Woodson has chosen the phrase “Reading = Hope x Change,” as her platform as Ambassador. “I definitely believe that reading can change us and shape us in so many ways, and through it we can be exposed to people and places and ideas that we might not otherwise come across or confront in real life,” she said. “A platform about the importance of reading and having conversations across the lines of books is really important to me.”

Woodson says she will use her message to address something she has been noticing. “Young people are getting labeled ‘reluctant reader,’ or ‘advanced reader,’ and the labels in front of their names begin to try to tell them who they are,” she lamented. “I would like to see less of that and more of just kids who read.” What they read shouldn’t matter and how they read it shouldn’t matter, she said, “just so long as they can have conversations and have a deep understanding of and a deep love for what they’re reading.”

One of Woodson’s foremost goals as Ambassador is to reach young people in areas of the country that are traditionally underserved. “My family and I are going to the opening of the Equal Justice Initiative’s Legacy Museum and National Memorial for Peace and Justice [acknowledging victims of lynchings] in Alabama this spring. I’m going to stay and try to visit some schools in Alabama and Mississippi in some of the places where they don’t get to meet writers or ambassadors every day,” she said. Additionally, she says she’s looking forward to going into juvenile detention centers and other places “where the underserved can begin to tell their stories.”

Though she’s not exactly sure how kids will relate to her in a new role, she’s excited to find out. “The thing that always brings me the greatest joy is meeting the young people,” she said. “I’m always surprised when a kid’s in awe of me as an author—I think ‘I’m just Jacqueline Woodson and I wrote a few books.’ But they’ve been studying you so long and you walk into the classroom and you’re like this superstar to them. Then you work yourself back to connecting to them so that they see you as a human being and they see themselves as young people who can do what you do. In this position it’s the same. I would love for young people to see themselves as national ambassadors of many things, today and always.” She cites the example of her own family. “I always tell my kids when we go to other countries, ‘You are ambassadors for this family. When you walk out there people are going to have ideas about this family, and how you represent yourself is going to make a difference in how they think.’ ”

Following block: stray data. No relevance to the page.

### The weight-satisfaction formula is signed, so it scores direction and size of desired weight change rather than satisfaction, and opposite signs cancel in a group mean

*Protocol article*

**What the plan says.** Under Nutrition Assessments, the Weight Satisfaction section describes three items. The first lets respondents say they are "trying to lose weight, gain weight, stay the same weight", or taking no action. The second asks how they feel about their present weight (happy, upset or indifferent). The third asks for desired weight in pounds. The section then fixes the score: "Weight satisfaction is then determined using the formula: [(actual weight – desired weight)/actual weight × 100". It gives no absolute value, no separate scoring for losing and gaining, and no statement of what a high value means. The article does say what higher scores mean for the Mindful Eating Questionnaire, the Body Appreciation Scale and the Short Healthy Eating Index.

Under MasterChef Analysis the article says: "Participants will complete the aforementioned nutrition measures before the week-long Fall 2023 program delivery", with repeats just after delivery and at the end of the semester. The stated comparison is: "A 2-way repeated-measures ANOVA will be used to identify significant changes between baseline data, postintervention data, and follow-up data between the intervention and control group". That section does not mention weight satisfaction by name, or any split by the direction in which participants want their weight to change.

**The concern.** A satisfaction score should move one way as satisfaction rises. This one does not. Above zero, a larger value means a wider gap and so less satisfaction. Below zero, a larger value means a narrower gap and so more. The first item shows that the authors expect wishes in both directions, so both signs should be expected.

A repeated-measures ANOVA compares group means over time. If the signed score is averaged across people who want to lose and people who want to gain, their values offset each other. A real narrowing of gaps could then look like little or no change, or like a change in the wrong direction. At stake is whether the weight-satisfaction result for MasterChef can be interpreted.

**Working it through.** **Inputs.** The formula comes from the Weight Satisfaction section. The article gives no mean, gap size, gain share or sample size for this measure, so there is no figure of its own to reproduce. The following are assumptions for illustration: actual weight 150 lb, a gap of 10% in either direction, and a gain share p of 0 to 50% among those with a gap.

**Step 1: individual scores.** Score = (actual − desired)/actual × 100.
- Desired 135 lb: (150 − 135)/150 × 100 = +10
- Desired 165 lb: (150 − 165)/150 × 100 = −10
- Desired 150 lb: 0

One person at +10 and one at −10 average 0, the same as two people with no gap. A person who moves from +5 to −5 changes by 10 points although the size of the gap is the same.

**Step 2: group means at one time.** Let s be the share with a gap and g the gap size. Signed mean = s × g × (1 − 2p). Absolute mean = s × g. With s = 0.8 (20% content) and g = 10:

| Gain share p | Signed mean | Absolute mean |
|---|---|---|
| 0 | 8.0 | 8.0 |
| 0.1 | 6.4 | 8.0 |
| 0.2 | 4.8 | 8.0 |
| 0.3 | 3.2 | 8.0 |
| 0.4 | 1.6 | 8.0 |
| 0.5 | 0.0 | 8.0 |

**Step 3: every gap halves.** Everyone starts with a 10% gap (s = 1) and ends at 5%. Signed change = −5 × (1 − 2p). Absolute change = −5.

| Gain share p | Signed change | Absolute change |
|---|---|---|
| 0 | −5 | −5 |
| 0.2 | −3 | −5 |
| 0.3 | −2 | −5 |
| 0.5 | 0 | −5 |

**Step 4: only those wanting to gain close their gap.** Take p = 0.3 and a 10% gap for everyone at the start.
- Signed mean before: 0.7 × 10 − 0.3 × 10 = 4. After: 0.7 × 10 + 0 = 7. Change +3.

The opportunity to talk about reading is another high point she’s anticipating. “I am excited for the young people’s reactions and the interactions that we’ll have around literature, and really talking about reading,” she said. “In the past mostly I’ve talked about my books and my writing process. Now I can talk much more about my reading process and the reading process, and the conversations that can be had where there isn’t a right or wrong. Did you infer from the book? Who cares? I want to know what you loved about the book and what made you mad and I want you guys to agree and disagree and have real true conversations and make amazing text-to-life connections about the book.”

Asked if there’s anything that might be scary or daunting about her new position, Woodson is reflective. “It is a very scary time to be alive,” she said. “And given that, I think of [poet and activist] Audre Lorde saying ‘we can sit in our safe corners mute as bottles and we will still be no less afraid.’ I do believe this is all I have—my words, I have the words that I write down, I have the words that I speak out, I have the words that I take into classrooms.” Woodson says she accepts that there will be hatred in general, and hatred online questioning why she would be chosen as Ambassador. “Risk of backlash and people not being kind, but that’s been the risk my whole life,” she said. “It’s not going to keep me from what I’ve been called to do.”